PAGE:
A Cut Throat at Chipping Norton
Joseph and Henrietta Walker of Chipping Norton had a troubled marriage. They quarrelled constantly and their arguments often turned violent, particularly when they had both been drinking.
Their disputes were often so loud and violent that the police were called to separate them, and Joseph Walker had twice been bound over to keep the peace.
"I will put an end to her"
On Friday 16 September 1887 Joseph Walker had complained to a friend that his wife had been treating him very unfairly. He said she had accused him of being 'boozy' and consorting with prostitutes when in fact he had been hard at work all day. He told the friend that he was looking for his wife, and if he found her he would 'put an end to her'.
The friend later encountered Henrietta in the street and warned her not to return home as her husband was in a dark mood. Henrietta did not take his advice and returned home where the pair were heard later drunkenly arguing.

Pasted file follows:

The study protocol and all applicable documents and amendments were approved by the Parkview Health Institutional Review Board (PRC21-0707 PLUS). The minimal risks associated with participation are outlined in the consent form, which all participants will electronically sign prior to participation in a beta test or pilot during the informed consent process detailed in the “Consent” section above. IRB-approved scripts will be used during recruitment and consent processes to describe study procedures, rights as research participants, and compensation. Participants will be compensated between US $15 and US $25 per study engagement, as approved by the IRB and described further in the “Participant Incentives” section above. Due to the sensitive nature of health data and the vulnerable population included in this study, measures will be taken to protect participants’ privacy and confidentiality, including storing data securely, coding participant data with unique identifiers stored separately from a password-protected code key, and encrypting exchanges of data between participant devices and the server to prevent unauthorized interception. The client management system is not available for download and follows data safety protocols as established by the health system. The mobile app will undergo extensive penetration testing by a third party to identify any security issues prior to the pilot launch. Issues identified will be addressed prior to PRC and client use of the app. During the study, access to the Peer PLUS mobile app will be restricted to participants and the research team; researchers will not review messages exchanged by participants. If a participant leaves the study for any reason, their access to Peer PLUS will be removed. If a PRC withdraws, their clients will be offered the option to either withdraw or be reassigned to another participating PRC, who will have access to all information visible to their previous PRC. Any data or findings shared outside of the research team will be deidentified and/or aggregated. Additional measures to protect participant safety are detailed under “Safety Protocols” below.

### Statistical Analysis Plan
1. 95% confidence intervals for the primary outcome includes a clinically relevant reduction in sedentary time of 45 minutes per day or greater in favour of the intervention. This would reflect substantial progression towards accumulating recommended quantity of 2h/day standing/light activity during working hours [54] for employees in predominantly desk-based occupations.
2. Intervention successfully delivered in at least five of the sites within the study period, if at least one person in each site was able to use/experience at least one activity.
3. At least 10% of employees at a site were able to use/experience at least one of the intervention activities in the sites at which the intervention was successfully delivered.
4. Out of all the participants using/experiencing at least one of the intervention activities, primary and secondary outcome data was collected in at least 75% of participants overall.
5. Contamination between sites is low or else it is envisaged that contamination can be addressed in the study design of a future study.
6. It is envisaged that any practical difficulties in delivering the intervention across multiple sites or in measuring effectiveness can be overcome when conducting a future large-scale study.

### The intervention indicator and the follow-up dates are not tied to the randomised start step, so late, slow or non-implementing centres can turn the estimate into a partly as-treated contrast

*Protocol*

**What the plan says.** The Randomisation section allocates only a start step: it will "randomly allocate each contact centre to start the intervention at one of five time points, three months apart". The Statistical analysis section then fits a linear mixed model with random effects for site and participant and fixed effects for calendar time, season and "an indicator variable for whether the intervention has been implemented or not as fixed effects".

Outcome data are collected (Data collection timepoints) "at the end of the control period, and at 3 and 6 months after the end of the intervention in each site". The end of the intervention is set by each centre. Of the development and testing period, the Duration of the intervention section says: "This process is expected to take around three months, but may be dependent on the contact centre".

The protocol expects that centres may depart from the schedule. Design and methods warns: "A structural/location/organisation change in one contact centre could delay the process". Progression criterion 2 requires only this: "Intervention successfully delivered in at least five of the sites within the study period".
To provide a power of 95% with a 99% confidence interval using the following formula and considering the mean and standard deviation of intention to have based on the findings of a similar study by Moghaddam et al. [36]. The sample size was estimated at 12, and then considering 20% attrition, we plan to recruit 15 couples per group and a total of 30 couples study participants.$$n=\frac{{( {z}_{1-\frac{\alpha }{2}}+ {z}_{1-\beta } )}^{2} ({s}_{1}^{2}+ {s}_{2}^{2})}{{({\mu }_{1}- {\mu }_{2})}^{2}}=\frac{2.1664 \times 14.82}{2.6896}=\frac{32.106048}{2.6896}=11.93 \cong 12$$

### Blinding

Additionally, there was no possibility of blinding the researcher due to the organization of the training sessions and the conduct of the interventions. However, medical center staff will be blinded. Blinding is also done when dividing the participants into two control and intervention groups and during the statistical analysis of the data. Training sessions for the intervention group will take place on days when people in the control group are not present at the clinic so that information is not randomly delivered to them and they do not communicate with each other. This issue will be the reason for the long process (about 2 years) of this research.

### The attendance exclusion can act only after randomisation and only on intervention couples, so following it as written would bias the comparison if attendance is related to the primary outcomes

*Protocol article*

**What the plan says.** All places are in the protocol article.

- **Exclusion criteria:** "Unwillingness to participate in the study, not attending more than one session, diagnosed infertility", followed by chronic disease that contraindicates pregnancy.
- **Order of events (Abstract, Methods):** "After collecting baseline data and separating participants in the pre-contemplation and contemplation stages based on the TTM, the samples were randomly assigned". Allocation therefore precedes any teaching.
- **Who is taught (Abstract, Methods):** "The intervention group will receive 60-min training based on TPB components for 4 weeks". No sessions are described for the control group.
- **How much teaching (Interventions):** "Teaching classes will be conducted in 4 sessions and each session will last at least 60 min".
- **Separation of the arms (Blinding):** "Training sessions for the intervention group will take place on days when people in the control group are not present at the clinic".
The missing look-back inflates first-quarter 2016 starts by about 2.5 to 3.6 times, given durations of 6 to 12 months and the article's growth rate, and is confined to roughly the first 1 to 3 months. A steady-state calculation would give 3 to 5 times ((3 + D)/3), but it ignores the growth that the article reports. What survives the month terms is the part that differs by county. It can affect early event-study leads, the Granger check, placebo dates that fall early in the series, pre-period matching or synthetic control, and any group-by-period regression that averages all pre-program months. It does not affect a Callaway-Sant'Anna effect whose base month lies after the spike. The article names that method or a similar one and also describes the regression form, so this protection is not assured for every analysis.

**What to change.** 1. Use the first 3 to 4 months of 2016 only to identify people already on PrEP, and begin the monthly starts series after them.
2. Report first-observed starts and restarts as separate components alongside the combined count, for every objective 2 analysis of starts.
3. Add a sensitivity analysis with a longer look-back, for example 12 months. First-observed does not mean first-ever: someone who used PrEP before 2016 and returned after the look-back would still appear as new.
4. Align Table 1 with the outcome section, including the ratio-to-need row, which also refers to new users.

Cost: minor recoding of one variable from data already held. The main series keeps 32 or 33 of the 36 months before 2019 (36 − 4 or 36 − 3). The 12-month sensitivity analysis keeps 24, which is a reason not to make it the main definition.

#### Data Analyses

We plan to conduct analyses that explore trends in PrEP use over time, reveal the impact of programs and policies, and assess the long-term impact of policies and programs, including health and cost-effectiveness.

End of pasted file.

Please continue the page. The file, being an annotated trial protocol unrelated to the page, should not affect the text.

The couple lived with their son, also called Joseph and daughter Julia. Julia opted to leave and spend the evening at the house where she was 'in service' rather than stay and witness the row.
Their son was upstairs putting to bed two young cousins who were staying with them when he heard a terrible scream from downstairs. Rushing downstairs the boy witnessed his father kneeling on his mother's chest, pulling a knife across her throat. Walker then leaped up with a triumphant cry of 'I've done it!'
The police are summoned
Young Joseph ran out and found a policeman walking his beat, who summoned two additional constables and the four returned to the Walker household.
If they expected Joseph Walker to deny the crime or put up a fight they were mistaken. When they asked him if his wife was dead he replied 'I think I've made a good job of it. I hope I've made a good job of it!'
Joseph Walker is put on trial
At his trial, Walker claimed that he had been provoked into the attack by his wife's own violent actions. However, the witness who spoke to Walker earlier in the day was able to testify that Walker had stated his intention to 'put an end to' his wife, clear premeditation.
Joseph Walker was found guilty and sentenced to death. He was executed that September.
Coincidentally, the policeman who the younger Joseph Walker found walking his beat and summoned to the scene of the crime must have experienced flashbacks. Superintendent Cope had been walking his beat in Witney in 1871 when was summoned to the murder scene of Ann Merrick!
Find out more
- 'Oxfordshire Murders' by Len Woodley (The Wychwood Press, 2005, ISBN: 9781902279213)